#Water Talks: Quantifying Water Right Ownership and the Term ‘Buy & Dry’ — Heart of the Rockies Radio

Here’s a guest column from Terry Scanga that’s running on Heart of the Rockies Radio:

In Colorado, transfer of water from one type of use to another is a historical necessity and will continue throughout Colorado and the semi-arid West.

As economic and social needs change, water moves to new areas to satisfy changing needs.

Historically, mining utilized the majority of water in Colorado. As population increased the mining water rights moved to agricultural use. Due to improved transportation and the economies of scale in agricultural operations, much of our agricultural commodities are produced in areas with climates more conducive to large year-round production.

Many small agricultural operations that are no longer profitable have left the market and sold their operations and, in some cases, sold their water rights separately from the land to meet the changing demands. Some increase in the demand for water is now being driven by small specialty and organic farming operations. Still, in the larger farming areas of the state, there continues to be a demand for water and here these rights are not changing.

In recent years, the term “buy and dry” has become popularized by individuals intent on characterizing the purchase and transfer of an irrigation water right to other uses as an economic and environmental catastrophe. Doing so obfuscates the reason why drying up of formerly irrigated lands is necessary.

In fact, the need in water right transfers to dry up the land is to protect adjacent water rights from injury. This ensures that only the exact amount of water historically owned (used) by the irrigator is transferred to the new use. Without an exact proof of use, the amount of water moved may be much larger than was historically used and the environmental and economic damage would be large.

Of course, for many, the tedium of factual analyses does not lend itself to telling a “juicy” conspiracy story. To some others who really know the facts, there are ulterior motives. One of the motives deals with the promotion of an alternative method of moving water and not using the time-tested court process.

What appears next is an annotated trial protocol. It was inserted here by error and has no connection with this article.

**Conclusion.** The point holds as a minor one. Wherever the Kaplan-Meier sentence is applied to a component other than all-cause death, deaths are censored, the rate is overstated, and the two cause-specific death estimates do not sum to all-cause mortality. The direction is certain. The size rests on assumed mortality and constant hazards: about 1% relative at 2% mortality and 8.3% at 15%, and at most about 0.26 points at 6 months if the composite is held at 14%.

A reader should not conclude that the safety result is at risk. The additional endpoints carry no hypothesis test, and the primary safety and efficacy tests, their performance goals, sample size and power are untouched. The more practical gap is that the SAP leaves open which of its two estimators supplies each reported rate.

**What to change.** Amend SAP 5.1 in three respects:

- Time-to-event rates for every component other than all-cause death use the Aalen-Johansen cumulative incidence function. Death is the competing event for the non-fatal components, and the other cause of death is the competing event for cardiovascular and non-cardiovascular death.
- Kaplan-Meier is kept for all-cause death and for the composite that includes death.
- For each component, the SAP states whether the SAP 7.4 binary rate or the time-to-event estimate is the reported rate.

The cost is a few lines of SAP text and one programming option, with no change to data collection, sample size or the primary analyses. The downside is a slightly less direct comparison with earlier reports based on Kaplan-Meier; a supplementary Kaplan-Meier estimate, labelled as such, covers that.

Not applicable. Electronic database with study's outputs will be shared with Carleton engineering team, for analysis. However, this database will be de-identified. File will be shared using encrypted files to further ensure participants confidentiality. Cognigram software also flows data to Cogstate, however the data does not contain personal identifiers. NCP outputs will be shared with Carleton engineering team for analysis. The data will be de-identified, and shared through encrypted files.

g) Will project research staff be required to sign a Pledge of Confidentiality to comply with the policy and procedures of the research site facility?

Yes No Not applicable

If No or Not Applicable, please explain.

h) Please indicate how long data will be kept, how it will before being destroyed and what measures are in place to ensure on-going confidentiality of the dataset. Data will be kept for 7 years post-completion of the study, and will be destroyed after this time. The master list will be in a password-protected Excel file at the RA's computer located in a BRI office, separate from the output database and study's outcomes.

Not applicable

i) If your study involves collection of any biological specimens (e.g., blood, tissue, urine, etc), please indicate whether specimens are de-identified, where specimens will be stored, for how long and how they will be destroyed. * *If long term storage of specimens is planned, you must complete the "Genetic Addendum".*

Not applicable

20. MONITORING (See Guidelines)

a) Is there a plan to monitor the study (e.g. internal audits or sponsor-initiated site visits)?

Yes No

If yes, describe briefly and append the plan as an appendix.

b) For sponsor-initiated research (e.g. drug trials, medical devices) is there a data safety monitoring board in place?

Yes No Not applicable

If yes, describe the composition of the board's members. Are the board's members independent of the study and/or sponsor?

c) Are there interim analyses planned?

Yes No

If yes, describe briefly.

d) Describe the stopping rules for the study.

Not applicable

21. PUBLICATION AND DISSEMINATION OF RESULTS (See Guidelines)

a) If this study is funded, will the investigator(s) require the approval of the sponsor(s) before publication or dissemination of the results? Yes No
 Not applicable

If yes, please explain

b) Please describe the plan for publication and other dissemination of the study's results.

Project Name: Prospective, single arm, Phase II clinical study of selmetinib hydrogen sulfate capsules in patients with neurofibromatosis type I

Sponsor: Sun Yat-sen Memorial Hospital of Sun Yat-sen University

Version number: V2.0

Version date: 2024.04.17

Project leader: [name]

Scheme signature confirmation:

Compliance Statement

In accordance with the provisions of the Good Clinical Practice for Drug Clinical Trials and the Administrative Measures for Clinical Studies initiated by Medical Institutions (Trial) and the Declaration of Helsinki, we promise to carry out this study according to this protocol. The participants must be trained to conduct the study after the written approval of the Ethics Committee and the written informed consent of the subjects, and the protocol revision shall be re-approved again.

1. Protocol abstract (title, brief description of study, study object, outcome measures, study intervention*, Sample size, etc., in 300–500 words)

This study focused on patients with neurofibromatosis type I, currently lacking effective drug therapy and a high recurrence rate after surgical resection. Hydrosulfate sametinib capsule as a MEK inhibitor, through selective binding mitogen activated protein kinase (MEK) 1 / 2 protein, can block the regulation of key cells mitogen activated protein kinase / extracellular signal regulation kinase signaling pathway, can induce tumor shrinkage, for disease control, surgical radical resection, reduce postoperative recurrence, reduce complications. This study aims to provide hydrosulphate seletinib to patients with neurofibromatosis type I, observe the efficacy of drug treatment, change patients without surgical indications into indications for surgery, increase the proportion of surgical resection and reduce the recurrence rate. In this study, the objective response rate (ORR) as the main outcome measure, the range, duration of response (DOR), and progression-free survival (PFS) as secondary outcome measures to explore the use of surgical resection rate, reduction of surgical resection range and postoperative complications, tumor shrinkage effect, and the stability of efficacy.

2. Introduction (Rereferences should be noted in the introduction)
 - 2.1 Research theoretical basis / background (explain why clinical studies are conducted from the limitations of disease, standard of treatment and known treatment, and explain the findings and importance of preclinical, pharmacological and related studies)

These promoters of the alternative wish to avoid the legal scrutiny and work of accurate analysis and quantification of historic use. They claim many reasons for advocating for alternative methods. Among these reasons are, “It takes too much time,” “It costs too much,” or “It’s too hard.”

The best but totally dishonest reason given is, “It means the land will be dried up forever,” all the while knowing their alternative would require dry-up too. From this has come another popularized term, “alternative transfer method,” or “ATM.”

Alternatives to the traditional water right transfer still require dry-up of former irrigated lands. There are actual alternatives, but these are marginally different from the traditional purchase and transfer of the water rights. These are temporary transfers, such as leasing of the water right and temporary fallowing of the formerly irrigated lands.

These temporary transfers or leasing of the historically consumed water from the irrigated land are complex transactions. To reduce the transactional costs in the engineering analysis required to accurately calculate the amount of water that could be transferred under a temporary lease without causing injury to adjacent water rights, the Upper Arkansas Water Conservancy District sponsored a study and development of a common technical platform called the “Lease Fallowing Tool.”

It is now available free of charge and is widely accepted by the water community. Except for pilot projects of limited duration, the water right still needs to undergo a legal decree change through the water court. In these temporary transfers or ATMs, the land is still dried up.

The legal requirement to prevent injury to remaining adjacent water rights becomes more difficult to ascertain and the ongoing monitoring and development of water infrastructure to maintain historic stream conditions is more daunting. One thing is clear about ATMs, to be effective in meeting future long-term needs, construction of more water storage facilities – reservoirs and recharge basins – will be required.

This really gets to the crux of the matter. Recently, articles have been written about Wall Street investors scooping up water rights in Colorado to market to out of state interests. This concern and others have triggered our legislators to promote legislation to prevent speculation.

The problem is the Colorado Water Doctrine already has anti-speculation inherently built into its water allocation system. In order to own a water right one must demonstrate beneficial use. As described above, it is this quantification of use that determines the amount of water owned that can be bought and sold.

So, unless a prospective buyer has a use in mind, in Colorado, buying a water right to simply hold without use gets him no water.

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